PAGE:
It strikes me…

Erik Kain

Erik writes about video games at Forbes and politics at Mother Jones. He's the contributor of The League though he hasn't written much here lately. He can be found occasionally composing 140 character cultural analysis on Twitter.

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6 Responses

  1. And for his troubles (including his dissent from Glenn Beck’s various unhinged rants), Charles Johnson is now regarded as an apostate tool of the “radical left” in various quarters. To paraphrase Rod Dreher’s paraphrase of, uhh, me: “When you turn everything into an issue of us against them, you’ll eventually find that there’s not many of “us” left.”Report

  2. E.D. Kain says:

    Dreher paraphrased you? When was this?

    But seriously, the whole Johnson thing is hysterical.Report

  3. Back in December, discussing my official Best Post Ever on Talk Radio Dogmatism.Report

  4. Koz says:

    Let’s hope so. From what I’ve seen (and in spite of blogs like these), there’s been very little desire among the GOP base to “turn Tory.” There’s very few checks on central government power nowadays, but one of the very few left is the ability of the population to resist paying taxes. At least part of the American people have not accepted the Obama budgets as part of the status quo, which is just as well because the tax base can’t sustain them anyway.Report

  5. lebecka says:

    Duh, Koz, have you forgotten the very powerful and mighty IRS? You may think that one of the few checks on central government left these days is to resist paying taxes, but it is very, very, very cold comfort when you’re sitting in a cardboard box because the Feds put a lien on your house. Which they are allowed to do.
    or when they toss you in jail for tax evasion. Which they are allowed to do. Why not find a more constructive way of changing the government like, oh, i don’t know, like trying to find conservative candidates that aren’t complete whackaloons (I’m looking at you, Toomey!)?Report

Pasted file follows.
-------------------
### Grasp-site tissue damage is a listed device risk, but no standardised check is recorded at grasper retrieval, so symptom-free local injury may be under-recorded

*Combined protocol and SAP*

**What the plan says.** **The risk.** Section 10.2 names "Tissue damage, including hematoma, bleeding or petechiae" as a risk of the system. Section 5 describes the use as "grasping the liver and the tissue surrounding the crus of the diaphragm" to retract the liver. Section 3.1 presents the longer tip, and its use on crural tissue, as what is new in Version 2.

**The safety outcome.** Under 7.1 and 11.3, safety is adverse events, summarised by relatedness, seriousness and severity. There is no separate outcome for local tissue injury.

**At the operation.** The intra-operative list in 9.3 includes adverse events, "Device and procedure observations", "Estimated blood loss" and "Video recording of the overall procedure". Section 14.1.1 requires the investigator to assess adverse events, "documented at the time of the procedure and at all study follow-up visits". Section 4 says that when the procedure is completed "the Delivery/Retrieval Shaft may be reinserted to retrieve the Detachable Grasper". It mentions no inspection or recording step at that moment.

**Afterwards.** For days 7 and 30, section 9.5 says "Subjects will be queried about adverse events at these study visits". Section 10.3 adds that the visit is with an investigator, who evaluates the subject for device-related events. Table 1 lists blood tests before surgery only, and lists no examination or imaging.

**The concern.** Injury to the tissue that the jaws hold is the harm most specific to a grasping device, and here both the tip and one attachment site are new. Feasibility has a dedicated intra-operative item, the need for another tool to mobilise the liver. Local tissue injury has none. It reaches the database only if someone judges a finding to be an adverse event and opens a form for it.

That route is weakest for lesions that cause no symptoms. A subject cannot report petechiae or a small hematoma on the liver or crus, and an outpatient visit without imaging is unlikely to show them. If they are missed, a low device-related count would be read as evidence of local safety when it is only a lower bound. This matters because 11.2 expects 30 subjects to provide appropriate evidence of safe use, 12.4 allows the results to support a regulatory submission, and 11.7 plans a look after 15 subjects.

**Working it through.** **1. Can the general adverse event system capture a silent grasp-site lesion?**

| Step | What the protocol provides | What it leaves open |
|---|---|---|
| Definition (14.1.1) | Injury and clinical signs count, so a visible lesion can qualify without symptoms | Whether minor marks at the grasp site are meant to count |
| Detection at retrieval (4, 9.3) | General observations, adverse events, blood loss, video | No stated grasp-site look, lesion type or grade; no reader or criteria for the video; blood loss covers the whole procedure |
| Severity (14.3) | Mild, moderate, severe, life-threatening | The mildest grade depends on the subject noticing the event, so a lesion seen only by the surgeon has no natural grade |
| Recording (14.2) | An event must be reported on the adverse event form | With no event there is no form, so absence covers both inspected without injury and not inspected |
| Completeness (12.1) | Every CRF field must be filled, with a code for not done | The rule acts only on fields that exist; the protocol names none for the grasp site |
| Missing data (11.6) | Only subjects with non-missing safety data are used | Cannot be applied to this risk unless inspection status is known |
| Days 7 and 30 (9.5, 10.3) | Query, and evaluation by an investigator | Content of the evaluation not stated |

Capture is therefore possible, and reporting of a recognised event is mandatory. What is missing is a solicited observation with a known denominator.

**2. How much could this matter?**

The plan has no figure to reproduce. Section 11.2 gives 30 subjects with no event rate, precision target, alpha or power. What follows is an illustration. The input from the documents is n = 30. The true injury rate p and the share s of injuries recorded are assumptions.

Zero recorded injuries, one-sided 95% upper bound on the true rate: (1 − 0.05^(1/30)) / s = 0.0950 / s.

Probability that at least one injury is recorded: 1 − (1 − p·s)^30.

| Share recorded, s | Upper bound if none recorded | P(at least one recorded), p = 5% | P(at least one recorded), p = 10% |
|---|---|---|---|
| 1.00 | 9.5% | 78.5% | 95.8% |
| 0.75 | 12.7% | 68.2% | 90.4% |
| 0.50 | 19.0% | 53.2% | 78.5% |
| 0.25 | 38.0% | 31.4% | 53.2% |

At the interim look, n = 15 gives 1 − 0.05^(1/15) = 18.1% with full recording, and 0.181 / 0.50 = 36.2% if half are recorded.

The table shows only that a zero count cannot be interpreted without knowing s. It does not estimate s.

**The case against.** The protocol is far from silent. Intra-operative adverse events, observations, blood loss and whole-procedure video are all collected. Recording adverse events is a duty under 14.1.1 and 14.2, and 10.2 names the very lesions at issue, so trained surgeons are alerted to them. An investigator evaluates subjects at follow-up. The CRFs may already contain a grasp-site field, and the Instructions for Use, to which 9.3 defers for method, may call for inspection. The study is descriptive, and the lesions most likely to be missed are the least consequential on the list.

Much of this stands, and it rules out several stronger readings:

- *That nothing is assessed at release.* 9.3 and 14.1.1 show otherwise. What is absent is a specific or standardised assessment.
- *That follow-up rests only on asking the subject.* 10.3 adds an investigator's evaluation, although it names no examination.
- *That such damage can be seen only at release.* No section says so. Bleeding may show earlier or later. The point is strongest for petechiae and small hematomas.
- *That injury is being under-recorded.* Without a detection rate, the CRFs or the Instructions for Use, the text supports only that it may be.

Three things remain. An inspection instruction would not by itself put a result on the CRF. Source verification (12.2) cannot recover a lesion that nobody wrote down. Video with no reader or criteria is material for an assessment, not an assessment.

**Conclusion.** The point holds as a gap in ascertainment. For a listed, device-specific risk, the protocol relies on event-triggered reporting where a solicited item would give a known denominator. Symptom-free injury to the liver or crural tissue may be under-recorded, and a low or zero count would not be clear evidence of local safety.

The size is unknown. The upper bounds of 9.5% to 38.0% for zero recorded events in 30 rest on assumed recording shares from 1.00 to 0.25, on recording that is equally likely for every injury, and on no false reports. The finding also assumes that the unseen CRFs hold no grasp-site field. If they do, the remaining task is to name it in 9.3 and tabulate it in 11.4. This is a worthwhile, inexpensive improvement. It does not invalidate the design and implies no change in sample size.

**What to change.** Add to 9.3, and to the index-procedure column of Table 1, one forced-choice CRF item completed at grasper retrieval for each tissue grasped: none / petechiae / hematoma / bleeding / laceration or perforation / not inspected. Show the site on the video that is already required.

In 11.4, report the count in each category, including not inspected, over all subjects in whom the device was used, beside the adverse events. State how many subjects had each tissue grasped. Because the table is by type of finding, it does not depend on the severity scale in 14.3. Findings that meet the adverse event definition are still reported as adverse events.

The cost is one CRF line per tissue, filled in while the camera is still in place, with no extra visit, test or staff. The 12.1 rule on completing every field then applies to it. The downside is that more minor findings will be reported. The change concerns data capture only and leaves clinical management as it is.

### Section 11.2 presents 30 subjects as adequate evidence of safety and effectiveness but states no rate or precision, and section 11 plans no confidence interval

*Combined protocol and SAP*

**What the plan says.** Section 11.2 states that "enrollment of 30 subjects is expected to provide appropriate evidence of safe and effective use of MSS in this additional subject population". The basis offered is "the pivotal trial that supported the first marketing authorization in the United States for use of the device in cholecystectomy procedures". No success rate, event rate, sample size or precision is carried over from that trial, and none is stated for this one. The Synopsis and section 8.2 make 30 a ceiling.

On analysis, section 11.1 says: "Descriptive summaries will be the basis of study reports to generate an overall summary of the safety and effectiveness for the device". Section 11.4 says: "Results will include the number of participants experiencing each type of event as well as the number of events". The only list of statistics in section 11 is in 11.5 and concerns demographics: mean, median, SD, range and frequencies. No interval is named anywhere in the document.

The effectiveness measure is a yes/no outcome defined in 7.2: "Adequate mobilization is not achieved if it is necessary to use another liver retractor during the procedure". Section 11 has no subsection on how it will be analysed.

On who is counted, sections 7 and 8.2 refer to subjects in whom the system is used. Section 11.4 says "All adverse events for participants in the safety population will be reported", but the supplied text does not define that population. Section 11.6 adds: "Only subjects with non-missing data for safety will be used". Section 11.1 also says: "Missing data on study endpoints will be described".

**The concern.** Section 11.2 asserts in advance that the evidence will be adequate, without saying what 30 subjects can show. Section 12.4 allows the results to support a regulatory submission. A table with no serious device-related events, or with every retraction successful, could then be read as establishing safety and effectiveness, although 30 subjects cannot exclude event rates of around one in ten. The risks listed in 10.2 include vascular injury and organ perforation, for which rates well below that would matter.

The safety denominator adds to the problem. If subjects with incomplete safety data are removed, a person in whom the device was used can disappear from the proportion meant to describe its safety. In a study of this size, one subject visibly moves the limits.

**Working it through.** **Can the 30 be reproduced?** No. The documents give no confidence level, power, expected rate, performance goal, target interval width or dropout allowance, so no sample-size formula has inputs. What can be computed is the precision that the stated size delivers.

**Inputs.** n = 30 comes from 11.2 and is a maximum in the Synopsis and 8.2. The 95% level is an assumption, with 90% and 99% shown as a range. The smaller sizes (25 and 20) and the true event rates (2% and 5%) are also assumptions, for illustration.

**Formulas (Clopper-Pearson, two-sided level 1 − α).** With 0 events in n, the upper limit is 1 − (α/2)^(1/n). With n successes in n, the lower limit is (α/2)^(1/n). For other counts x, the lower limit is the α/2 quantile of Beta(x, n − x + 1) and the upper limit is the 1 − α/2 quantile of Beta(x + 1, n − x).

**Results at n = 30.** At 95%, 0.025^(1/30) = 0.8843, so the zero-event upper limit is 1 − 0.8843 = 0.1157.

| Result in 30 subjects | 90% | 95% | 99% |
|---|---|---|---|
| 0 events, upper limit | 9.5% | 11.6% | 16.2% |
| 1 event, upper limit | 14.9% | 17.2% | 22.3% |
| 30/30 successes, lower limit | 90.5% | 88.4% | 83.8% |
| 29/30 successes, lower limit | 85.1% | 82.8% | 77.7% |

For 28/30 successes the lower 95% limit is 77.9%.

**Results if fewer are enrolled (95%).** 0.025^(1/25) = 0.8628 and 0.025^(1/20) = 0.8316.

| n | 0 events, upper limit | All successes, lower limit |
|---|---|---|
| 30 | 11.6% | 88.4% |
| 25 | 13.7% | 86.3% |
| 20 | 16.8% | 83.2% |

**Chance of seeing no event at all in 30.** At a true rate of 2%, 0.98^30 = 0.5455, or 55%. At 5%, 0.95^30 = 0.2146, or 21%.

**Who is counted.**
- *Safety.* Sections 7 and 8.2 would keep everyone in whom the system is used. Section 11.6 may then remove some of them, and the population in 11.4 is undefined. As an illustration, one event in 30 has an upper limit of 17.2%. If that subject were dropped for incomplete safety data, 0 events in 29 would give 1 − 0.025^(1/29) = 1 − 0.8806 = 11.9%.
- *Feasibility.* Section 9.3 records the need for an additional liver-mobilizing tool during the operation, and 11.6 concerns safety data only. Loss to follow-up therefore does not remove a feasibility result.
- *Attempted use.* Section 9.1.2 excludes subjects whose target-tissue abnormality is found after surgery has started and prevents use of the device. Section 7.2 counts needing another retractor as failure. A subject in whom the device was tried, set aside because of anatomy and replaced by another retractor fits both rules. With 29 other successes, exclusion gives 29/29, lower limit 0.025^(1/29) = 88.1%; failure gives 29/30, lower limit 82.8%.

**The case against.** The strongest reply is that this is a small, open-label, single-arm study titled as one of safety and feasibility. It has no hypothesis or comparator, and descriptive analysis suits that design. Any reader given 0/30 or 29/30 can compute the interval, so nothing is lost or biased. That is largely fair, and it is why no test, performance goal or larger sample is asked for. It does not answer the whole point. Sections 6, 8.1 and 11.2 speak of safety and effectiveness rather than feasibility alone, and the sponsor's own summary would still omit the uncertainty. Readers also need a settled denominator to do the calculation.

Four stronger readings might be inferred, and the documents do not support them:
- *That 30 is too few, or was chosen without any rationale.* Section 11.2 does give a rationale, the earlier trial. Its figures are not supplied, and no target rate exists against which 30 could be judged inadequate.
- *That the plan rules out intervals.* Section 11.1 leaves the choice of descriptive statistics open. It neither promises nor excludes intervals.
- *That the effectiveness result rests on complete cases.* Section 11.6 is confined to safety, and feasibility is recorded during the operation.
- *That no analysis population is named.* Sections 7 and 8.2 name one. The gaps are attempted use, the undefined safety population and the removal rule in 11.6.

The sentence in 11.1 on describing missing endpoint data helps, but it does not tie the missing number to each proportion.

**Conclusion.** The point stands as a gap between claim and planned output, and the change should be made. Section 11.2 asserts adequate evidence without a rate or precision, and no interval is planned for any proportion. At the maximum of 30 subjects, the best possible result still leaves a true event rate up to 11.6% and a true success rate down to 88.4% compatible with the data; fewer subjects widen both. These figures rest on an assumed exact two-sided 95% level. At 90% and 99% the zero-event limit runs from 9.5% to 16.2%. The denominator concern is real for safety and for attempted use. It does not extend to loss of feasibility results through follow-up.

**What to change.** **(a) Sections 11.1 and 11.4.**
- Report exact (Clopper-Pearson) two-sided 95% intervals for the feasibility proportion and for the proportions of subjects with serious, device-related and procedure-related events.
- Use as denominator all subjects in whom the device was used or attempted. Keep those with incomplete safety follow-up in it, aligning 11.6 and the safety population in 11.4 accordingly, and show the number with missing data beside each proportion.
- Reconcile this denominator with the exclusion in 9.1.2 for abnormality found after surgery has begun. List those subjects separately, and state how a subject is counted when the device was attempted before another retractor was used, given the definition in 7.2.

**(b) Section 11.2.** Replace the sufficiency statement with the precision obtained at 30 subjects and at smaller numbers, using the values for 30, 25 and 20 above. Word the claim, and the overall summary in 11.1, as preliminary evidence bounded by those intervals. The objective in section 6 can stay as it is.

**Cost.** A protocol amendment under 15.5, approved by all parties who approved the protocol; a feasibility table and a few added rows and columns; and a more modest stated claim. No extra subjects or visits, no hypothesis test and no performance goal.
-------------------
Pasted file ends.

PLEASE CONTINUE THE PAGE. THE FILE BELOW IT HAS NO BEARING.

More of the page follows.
6. Koz says:

    Wrt the IRS, there’s an important symmetry of perceived powerlessness. From their pov, billions of missing tax revenue leak in a thousand different places, through loopholes, aggressive accountants, tropical tax havens and all the rest of it.

    For a taxpayer in Paducah, the IRS looks like a gargantuan behemoth bureaucracy with lots of police powers, just like you mentioned. Which is why this Tea Party business is important imo. The tax protesters have every reason to expect and fear government retaliation (frankly I’m not sure if that’s paranoid or not at the moment) who are nonetheless willing to show up in public and state their opposition to uncontrolled spending or excessive taxation. Of course, most real tax evaders will quietly pull some recordkeeping tricks like Geithner did.

    I don’t know what you have against Toomey in particular, but I agree with you in the main that the we’d be better off if the political class was stingier with the public piggy bank. But for where we are at the moment, the tax-protest Tea Parties are the bullets left in the clip, so I for one am glad they’re being fired.

    Getting back to the spirit of the original post, I’m not going to quibble if Erik wants to call it denial. Whatever we call it, it’s still a very good thing that a significant part of the American body politic is unwilling to acquiesce to Obama’s Leviathan overreach.Report